Then there is a substantial difference between private / public sector planning work which affects fees. In setting up as a planning consultant, help is provided by a Royal Town Planning Institute (RTPI) publication named: ‘Starting in Private Practice’. The RTPI points our how a consultant must take into account the number of chargeable hours in a day. While a public sector planner can work continuously and is paid in recognition of this, a consultant can, the guide states, only expect to charge for 40-50% of chargeable hours per week, the rest being taken up with calls, writing proposals, meeting potential clients, doing administrative work, doing accounts, chasing invoices, IT/office maintenance, etc. On this basis, anyone aiming to earn e63,800 as a consultant and work the same days as a public sector planner, will need to charge e77 rounded per hour for approx. 830 chargeable hours a year.
To this rate must be added the costs of running a business – even a sole trader pays indemnity insurance, phone, heating, electricity, stationary, advertising, accountancy, accreditation and other costs (before paying anything toward a pension). These costs must reasonably be added to the hourly rate.
The rate which would pay me the same wage as an average public sector planner of my own age over a year is around e90-100 an hour. Is this is a reasonable price for planning consultancy services? Would this price ensure an adequate income to support my wife and 3 kids? I think so. Is this the price I am charging? No it is not. I have, in practice, reduced my prices in today’s recession: but not to e25 an hour. Jobs cannot be done any more quickly, so the same hourly rate is being quoted, but I now provide a fixed quotation with fewer predicted hours. I accept jobs will take longer than quoted. In this way I have reduced my prices significantly, often at the cost of evenings and weekends.
Have reduced prices increased business? No they have not. Reducing prices have only served to retain existing work and to help ‘try’ to compete for new work. It has not increased work. But, importantly, in writing quotations, I have remained focused on ensuring that my work provides a sustainable income. To do otherwise, would, I think, cause a race to the bottom: a race which anyone seeking a sustainable income cannot win.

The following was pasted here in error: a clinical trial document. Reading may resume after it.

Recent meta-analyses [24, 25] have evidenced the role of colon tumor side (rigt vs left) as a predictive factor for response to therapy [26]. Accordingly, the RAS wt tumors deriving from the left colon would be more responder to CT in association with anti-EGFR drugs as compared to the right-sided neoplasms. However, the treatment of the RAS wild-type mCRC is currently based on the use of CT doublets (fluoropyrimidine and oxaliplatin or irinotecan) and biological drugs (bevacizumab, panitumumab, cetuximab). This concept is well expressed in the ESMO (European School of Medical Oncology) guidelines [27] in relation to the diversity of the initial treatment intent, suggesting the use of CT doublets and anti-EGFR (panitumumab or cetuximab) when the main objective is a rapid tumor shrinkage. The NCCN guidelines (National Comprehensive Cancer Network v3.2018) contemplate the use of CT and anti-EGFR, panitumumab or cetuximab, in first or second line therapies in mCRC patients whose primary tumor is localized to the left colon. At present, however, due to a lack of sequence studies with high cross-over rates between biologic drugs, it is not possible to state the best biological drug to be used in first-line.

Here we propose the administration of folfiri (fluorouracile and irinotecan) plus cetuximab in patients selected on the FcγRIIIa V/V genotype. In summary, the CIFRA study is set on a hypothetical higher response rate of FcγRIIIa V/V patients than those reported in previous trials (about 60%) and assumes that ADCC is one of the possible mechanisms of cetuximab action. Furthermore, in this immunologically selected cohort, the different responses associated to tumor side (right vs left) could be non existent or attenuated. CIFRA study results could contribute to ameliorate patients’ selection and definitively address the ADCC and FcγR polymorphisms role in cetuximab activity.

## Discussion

Reducing quotations has not generally increased new work because the some competitors are charging prices with which I cannot compete. I know university lecturers, retired public sector planners, unemployed planners, and non-qualified ‘planning consultants’ undertaking work at costs which have no place in sound business planning. In most cases this is because the person in question is topping up an existing income – a wage, a benefit, a pension or is offering a service they are not qualified to provide. In others, it is because a firm wishes to hook business with a low hourly rate on an hourly based contract, but expects the job to substantially exceed the predicted hours.
How badly is this impacting on my business? It is difficult to tell. Anecdotal evidence continues to point to a move by one-off clients away from long standing professional consultants who depend on their practice for their full income to moonlighting consultants who do not. More established clients appear to recognise the value of an experienced consultant with whom they have previously worked or about whom they have received a word of mouth referral.
My message is clear, if you are offered a price which appears too good to be true, it is too good to be true. It is because someone is in a position to sell at below cost. Below cost selling is bad for everyone in the construction industry.
Irish Construction Industry Magazine